Many people are familiar with a constant cycle of weight loss and weight gain. This is because the fat cells that they have waged their valiant efforts against will never disappear. Even during cycles of weight loss the fat cells are always there, waiting to expand whenever caloric consumption exceeds physical exertion.
As the modern food industry extends its’ reach across the world the obesity epidemic has secured a firm grip on many other countries throughout the globe:
One of the primary consequences of being overweight is a pronounced increase in rates of high blood pressure and diabetes.
Diabetes is a metabolic disease. When the body is unable to produce insulin in sufficient quantities it causes levels of glucose in the bloodstream to rise. Diabetes is actually a group of diseases that join forces to wreak havoc on the human body from a multi-pronged approach.
Diabetes negatively affects the Circulatory, Digestive, Excretory, Digestive, Integumentary (skin), Central Nervous and Reproductive Systems.
Some of the consequences of diabetes are
380 million people around the world have diabetes. According to the World Health Organization, that number will double by 2030.
In the last decade the incidence of diabetes in the U.S. population as risen an incredible 50%. Current estimates indicate that 29.1 million people living in the United States have diabetes. Of those, 1.25 million people have type 1 diabetes (type 1 diabetics are born with the disease), approximately 20 million are diagnosed with type 2 diabetes and an estimated 8.1 million are afflicted with the disease but are completely unaware because they have not been diagnosed.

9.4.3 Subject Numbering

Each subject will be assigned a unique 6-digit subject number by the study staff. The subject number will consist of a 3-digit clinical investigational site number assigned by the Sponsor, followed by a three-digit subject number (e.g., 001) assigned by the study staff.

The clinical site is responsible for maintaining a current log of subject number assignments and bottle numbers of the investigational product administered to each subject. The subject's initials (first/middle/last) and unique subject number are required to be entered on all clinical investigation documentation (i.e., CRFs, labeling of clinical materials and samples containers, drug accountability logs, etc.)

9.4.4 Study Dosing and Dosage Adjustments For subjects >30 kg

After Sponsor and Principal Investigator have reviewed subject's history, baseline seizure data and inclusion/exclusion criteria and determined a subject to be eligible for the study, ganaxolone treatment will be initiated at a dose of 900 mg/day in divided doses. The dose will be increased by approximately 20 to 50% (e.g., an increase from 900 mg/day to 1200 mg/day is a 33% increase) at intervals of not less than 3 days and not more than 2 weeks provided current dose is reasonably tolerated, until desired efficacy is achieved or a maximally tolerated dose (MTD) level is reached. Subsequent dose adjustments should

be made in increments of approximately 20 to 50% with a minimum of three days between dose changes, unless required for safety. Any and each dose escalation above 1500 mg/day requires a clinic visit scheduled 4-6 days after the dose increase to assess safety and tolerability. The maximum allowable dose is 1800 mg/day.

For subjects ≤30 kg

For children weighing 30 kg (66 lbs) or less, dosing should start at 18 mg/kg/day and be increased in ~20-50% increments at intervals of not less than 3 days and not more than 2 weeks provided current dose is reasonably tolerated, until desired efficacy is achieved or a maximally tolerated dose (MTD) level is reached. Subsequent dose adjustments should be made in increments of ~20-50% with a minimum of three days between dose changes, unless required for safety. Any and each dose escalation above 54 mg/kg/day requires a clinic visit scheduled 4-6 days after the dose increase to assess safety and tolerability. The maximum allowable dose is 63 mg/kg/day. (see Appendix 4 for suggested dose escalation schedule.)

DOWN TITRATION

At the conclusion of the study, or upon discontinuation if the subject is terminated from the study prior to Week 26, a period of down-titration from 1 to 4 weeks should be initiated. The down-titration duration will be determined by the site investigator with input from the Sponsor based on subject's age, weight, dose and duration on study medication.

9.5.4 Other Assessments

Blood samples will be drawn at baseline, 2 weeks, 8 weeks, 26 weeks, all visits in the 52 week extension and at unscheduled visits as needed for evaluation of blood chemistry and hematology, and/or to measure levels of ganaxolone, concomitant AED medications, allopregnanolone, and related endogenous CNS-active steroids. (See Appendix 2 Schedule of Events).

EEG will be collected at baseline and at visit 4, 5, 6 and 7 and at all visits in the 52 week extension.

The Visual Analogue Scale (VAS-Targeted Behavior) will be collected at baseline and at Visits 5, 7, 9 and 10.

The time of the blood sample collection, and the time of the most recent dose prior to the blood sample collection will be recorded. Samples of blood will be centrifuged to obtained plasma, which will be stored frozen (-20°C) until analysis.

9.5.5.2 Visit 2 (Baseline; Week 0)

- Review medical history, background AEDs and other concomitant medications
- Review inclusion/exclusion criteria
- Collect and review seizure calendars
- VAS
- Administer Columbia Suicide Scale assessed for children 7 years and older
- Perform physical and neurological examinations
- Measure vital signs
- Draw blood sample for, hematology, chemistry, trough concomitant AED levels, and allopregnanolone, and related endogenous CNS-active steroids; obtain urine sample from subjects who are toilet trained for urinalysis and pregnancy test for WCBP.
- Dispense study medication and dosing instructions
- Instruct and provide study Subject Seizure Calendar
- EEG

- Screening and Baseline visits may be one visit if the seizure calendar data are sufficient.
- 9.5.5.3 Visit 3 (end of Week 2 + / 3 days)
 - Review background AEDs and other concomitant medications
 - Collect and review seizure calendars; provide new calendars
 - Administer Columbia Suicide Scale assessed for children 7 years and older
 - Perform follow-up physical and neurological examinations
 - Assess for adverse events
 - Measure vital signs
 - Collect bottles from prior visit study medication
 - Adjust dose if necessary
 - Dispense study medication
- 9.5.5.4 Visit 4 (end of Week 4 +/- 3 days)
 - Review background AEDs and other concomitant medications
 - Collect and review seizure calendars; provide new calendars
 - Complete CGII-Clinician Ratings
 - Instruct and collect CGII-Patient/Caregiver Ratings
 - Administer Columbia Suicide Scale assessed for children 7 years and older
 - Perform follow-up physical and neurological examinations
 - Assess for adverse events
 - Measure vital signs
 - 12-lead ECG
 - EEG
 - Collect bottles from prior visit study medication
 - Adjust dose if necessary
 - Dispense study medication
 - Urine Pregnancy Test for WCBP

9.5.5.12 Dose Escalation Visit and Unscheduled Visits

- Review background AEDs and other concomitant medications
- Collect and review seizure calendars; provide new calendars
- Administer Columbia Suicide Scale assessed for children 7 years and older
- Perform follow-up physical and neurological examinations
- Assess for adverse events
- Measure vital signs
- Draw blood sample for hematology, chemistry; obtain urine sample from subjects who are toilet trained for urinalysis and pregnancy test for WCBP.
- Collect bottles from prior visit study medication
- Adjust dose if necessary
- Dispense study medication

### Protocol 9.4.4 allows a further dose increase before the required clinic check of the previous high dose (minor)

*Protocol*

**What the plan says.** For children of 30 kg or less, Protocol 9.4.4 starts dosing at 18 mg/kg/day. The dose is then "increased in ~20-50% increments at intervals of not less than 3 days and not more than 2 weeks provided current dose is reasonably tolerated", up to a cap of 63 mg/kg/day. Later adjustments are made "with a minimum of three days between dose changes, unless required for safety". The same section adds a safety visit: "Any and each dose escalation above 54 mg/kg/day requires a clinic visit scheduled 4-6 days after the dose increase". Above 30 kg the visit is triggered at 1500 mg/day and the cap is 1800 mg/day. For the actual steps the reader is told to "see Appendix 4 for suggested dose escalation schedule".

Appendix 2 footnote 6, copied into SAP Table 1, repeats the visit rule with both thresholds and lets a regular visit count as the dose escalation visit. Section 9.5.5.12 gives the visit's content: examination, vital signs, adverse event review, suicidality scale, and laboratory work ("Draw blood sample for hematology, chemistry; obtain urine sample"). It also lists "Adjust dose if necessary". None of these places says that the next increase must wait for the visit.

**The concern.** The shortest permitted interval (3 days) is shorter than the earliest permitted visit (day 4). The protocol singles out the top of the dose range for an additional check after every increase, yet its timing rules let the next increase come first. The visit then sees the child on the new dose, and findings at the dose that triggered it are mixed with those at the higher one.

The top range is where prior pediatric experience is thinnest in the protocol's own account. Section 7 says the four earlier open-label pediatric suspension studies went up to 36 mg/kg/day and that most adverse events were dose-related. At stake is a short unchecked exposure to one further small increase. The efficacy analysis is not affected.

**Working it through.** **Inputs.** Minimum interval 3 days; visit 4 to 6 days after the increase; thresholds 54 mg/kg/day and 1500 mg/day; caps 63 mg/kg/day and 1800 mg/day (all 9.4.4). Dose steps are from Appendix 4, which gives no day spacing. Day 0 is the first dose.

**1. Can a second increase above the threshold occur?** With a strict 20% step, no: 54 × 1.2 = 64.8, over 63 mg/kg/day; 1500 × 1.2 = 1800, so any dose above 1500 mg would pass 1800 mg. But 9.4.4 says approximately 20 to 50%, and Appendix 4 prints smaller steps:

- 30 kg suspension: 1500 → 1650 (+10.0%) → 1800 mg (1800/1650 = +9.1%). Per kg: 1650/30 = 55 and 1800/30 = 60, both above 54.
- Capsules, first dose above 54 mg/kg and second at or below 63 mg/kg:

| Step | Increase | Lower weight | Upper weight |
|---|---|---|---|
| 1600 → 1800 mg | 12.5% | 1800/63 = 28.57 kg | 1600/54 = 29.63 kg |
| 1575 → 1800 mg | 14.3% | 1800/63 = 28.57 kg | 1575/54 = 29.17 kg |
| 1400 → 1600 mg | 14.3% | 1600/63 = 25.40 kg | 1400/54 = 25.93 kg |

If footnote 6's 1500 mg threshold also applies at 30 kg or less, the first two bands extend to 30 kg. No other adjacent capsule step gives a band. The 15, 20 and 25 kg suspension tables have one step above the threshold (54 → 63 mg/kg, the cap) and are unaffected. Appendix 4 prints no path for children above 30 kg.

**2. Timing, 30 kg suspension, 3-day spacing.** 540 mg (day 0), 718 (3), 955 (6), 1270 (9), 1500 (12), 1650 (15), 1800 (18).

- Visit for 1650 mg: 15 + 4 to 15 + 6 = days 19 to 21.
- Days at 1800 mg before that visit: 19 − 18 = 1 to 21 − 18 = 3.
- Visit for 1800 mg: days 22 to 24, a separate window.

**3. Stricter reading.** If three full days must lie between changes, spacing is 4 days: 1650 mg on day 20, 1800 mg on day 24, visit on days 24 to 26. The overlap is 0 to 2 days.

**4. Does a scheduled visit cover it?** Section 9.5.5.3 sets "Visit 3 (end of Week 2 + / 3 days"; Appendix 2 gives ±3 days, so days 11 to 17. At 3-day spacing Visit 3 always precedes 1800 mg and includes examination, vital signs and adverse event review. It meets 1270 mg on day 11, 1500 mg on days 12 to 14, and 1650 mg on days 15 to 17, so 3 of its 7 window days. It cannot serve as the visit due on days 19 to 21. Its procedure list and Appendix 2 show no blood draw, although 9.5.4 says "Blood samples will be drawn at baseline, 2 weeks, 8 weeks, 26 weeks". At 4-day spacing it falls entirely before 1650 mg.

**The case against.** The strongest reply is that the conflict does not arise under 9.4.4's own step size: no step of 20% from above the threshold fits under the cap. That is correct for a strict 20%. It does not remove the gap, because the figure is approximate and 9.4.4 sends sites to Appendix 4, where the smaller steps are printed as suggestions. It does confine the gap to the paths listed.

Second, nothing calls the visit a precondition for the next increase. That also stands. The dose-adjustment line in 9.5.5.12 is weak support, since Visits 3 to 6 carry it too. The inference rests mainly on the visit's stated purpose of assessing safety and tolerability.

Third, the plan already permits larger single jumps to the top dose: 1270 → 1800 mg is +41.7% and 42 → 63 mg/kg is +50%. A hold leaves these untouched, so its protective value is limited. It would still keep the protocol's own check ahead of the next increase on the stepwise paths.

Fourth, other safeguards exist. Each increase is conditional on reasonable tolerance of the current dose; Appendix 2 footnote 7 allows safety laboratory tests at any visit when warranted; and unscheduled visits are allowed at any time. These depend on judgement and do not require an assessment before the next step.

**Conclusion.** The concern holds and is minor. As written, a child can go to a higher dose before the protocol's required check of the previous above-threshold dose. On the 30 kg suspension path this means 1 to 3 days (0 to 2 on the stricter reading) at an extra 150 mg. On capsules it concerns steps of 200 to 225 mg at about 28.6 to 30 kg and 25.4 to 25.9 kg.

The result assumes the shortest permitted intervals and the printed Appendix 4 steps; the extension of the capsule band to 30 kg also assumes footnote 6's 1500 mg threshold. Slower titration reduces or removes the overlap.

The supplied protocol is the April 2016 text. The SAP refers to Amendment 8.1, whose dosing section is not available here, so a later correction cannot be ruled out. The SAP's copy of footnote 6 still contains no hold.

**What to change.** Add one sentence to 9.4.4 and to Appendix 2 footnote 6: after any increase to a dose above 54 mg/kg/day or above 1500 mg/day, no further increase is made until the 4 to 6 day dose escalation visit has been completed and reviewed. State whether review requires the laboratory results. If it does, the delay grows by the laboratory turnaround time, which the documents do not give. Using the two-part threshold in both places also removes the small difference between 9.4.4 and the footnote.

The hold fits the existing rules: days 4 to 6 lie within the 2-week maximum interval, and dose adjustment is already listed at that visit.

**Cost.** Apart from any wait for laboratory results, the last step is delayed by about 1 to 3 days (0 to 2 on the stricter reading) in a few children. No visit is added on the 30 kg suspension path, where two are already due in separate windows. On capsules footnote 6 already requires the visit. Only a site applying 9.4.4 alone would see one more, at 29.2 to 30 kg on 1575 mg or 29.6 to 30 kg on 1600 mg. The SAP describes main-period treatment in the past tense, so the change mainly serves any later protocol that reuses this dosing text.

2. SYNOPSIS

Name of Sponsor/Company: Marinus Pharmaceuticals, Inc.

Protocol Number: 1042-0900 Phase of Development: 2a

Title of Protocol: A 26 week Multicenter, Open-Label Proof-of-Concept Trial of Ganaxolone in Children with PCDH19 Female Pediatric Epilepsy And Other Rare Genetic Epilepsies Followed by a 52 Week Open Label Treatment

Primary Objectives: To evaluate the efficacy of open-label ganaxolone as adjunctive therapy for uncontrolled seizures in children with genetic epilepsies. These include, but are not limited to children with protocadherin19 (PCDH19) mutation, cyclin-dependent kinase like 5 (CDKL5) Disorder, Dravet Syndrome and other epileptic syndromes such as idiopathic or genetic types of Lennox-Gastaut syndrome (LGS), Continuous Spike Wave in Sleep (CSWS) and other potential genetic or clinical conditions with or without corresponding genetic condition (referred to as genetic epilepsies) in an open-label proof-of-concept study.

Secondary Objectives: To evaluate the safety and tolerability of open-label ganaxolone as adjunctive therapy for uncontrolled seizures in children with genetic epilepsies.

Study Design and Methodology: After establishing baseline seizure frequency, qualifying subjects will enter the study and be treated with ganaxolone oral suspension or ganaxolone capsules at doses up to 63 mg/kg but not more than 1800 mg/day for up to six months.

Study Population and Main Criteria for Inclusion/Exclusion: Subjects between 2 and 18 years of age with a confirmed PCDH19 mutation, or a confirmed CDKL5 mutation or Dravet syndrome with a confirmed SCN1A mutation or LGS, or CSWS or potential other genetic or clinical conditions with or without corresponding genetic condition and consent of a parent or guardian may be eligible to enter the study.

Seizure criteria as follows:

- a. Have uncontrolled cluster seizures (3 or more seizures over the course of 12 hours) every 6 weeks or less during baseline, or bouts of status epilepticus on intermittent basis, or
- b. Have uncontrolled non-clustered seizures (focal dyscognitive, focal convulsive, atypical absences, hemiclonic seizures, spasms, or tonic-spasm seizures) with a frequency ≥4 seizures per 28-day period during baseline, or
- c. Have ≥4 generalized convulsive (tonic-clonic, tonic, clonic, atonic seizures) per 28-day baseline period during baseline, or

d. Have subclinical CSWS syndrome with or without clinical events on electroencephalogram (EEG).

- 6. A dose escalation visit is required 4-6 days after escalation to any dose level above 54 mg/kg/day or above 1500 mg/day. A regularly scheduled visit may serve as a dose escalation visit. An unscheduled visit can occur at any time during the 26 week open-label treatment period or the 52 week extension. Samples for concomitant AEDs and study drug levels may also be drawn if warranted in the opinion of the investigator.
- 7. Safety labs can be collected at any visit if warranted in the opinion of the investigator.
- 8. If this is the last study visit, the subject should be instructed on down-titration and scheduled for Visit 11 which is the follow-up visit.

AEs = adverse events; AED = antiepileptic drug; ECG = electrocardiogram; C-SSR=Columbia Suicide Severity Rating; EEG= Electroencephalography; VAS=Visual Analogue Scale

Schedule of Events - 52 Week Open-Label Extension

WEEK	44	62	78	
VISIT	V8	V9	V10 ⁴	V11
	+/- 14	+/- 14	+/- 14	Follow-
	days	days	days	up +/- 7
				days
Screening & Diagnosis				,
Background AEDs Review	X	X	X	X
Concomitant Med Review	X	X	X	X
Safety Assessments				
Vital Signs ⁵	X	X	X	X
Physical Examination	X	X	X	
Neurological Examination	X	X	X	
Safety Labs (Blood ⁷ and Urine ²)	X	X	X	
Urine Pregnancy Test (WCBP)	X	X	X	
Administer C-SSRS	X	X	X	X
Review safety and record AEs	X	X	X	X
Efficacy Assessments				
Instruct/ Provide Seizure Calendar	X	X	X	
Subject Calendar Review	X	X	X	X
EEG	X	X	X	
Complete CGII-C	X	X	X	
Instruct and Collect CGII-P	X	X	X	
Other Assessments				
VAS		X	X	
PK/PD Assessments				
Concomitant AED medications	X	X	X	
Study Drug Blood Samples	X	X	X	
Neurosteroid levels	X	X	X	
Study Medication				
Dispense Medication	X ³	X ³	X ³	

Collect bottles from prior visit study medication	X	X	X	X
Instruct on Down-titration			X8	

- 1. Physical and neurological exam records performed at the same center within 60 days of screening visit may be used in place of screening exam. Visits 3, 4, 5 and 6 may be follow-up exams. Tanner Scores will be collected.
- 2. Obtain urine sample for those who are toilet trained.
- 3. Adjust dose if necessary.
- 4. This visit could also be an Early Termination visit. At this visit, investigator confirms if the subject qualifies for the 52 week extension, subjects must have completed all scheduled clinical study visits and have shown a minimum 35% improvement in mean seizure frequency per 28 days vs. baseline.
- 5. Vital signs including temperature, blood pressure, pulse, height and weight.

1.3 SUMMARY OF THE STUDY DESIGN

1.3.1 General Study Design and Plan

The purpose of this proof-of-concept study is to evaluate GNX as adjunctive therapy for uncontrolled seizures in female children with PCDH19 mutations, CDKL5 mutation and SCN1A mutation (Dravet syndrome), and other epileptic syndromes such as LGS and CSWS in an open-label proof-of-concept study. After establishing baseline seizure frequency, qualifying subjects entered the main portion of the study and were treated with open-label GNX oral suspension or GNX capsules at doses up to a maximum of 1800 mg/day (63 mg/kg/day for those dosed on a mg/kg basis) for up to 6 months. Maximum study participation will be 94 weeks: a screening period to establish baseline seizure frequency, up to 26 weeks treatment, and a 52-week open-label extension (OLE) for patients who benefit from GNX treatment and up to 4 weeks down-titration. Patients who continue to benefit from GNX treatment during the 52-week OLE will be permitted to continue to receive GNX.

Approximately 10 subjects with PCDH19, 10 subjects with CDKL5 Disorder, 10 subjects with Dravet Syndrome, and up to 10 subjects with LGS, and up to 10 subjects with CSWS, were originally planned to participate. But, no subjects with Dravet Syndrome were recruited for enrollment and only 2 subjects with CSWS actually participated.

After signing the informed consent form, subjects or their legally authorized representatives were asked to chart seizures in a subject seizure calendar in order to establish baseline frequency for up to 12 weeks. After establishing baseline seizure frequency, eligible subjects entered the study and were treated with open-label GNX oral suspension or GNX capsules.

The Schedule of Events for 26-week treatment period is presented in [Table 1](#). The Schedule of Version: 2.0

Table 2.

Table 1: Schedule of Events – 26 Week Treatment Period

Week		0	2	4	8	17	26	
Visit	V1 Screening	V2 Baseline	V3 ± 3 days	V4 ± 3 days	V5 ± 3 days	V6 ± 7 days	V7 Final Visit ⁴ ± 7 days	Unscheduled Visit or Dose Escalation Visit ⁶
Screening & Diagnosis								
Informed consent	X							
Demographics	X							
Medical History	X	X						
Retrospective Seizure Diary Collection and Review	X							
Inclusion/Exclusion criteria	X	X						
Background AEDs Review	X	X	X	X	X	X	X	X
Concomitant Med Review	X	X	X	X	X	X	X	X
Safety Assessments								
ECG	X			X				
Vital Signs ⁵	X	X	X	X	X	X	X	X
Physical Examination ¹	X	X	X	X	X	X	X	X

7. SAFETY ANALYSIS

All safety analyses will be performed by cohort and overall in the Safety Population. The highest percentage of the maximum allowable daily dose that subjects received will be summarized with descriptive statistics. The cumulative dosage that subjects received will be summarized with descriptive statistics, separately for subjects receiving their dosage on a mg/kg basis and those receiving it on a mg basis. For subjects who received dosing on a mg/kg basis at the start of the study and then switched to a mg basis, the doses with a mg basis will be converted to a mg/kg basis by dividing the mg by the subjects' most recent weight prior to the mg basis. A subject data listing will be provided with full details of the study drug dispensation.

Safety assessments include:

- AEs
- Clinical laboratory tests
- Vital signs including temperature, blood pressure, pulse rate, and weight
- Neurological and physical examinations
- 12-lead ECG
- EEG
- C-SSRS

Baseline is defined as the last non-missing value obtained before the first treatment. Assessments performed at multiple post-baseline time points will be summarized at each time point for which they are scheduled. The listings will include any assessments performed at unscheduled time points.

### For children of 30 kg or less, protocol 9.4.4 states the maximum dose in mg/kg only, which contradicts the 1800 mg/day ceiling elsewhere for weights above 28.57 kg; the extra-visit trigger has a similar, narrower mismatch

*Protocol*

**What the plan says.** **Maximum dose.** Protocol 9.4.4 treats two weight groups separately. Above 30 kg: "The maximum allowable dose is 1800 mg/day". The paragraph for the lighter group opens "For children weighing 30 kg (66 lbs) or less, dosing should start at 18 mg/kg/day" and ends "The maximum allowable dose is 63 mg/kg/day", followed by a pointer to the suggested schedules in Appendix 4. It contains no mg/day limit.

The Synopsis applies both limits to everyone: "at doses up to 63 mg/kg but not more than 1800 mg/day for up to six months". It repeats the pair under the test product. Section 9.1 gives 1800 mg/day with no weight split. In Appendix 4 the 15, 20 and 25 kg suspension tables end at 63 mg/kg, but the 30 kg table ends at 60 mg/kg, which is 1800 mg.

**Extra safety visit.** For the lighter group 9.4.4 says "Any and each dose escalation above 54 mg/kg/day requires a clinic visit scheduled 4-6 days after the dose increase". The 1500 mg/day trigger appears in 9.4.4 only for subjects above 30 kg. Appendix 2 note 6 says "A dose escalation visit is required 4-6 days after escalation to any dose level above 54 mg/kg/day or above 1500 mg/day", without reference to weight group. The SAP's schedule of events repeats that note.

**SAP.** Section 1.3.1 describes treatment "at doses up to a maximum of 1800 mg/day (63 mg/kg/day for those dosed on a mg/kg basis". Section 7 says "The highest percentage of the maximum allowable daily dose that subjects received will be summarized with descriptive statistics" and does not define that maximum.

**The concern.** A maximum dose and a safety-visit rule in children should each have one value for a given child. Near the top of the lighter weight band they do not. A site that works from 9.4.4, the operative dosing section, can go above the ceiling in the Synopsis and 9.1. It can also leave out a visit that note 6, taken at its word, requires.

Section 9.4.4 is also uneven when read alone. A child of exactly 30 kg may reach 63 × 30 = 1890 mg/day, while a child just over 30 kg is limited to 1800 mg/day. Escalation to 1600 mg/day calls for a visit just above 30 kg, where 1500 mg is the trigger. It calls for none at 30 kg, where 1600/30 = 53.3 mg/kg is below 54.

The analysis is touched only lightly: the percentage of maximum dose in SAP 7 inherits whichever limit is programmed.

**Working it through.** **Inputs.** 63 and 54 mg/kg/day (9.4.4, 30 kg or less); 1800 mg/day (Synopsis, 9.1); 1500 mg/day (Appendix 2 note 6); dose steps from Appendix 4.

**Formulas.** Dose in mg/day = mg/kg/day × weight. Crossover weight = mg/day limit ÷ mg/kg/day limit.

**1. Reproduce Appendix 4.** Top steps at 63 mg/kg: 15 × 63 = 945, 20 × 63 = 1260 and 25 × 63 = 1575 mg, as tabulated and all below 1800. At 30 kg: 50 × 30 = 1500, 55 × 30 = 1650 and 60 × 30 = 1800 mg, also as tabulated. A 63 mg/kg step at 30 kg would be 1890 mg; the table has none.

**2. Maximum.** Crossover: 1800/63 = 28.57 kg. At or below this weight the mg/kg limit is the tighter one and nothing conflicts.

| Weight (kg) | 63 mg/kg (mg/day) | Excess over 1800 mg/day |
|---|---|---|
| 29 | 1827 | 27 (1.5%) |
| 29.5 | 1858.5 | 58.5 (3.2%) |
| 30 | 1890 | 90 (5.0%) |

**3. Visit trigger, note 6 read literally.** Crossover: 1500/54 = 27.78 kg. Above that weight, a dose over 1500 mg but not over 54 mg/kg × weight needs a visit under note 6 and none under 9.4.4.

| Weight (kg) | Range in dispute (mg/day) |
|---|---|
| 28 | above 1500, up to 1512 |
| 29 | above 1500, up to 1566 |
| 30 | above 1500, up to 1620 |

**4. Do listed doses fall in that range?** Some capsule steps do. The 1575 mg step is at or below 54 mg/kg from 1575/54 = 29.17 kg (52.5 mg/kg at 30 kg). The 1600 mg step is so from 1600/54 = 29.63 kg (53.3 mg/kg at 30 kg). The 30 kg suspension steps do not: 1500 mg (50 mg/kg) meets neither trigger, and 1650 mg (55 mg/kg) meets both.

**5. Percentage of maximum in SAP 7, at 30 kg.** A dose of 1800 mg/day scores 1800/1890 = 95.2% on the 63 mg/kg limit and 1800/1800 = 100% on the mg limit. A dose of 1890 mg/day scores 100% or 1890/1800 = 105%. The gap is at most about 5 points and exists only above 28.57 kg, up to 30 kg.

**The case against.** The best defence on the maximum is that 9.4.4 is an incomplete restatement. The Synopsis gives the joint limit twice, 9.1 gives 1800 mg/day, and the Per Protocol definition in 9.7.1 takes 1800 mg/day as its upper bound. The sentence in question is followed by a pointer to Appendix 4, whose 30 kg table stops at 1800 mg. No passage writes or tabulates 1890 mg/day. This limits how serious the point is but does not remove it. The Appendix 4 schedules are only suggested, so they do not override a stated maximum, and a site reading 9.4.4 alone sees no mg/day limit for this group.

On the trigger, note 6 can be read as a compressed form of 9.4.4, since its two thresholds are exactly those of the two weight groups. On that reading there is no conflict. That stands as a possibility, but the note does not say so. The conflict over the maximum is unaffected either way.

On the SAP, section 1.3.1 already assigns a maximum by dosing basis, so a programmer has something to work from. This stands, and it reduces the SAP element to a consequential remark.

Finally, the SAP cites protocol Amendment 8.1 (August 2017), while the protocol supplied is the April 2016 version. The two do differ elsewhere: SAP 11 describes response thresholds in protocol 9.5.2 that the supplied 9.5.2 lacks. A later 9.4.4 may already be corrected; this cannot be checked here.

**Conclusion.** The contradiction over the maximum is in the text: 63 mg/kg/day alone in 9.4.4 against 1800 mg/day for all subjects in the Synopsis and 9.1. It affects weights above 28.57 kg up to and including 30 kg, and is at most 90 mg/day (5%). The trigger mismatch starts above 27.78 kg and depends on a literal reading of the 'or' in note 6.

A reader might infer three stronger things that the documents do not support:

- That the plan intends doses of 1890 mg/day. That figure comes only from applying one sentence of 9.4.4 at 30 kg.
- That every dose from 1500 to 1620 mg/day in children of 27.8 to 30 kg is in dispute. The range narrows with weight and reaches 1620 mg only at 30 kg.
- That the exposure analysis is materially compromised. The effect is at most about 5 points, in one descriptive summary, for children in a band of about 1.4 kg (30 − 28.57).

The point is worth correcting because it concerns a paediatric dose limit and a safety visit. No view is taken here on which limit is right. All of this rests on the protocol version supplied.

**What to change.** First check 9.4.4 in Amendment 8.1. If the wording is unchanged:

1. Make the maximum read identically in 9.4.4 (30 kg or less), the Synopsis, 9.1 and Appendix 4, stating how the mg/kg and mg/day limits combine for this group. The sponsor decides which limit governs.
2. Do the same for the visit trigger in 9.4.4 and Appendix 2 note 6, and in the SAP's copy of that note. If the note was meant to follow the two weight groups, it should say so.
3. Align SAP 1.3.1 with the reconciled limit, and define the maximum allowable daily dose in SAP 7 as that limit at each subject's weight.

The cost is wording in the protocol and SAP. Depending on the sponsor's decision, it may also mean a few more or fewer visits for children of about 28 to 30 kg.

1 U.S. citizen dies of complications due to diabetes every 3 minutes.
Diabetes and Dental Health:
People with diabetes have an increased incidence of gum disease (periodontitis). This is a condition that causes the gums to pull away from the teeth, thus allowing infectious agents to destroy the bone that surrounds the teeth.
As a result, diabetics are at risk of losing their teeth if their periodontal disease is not managed through managing their illness, engaging in optimal oral hygiene practices and attending regular dental checkups.
Being that the modern trend toward being overweight or obese is so pronounced, it is in the best interest of all of us to fight consistently in the battle of the bulge in our waistline. You might say that we can either lose weight or lose our teeth.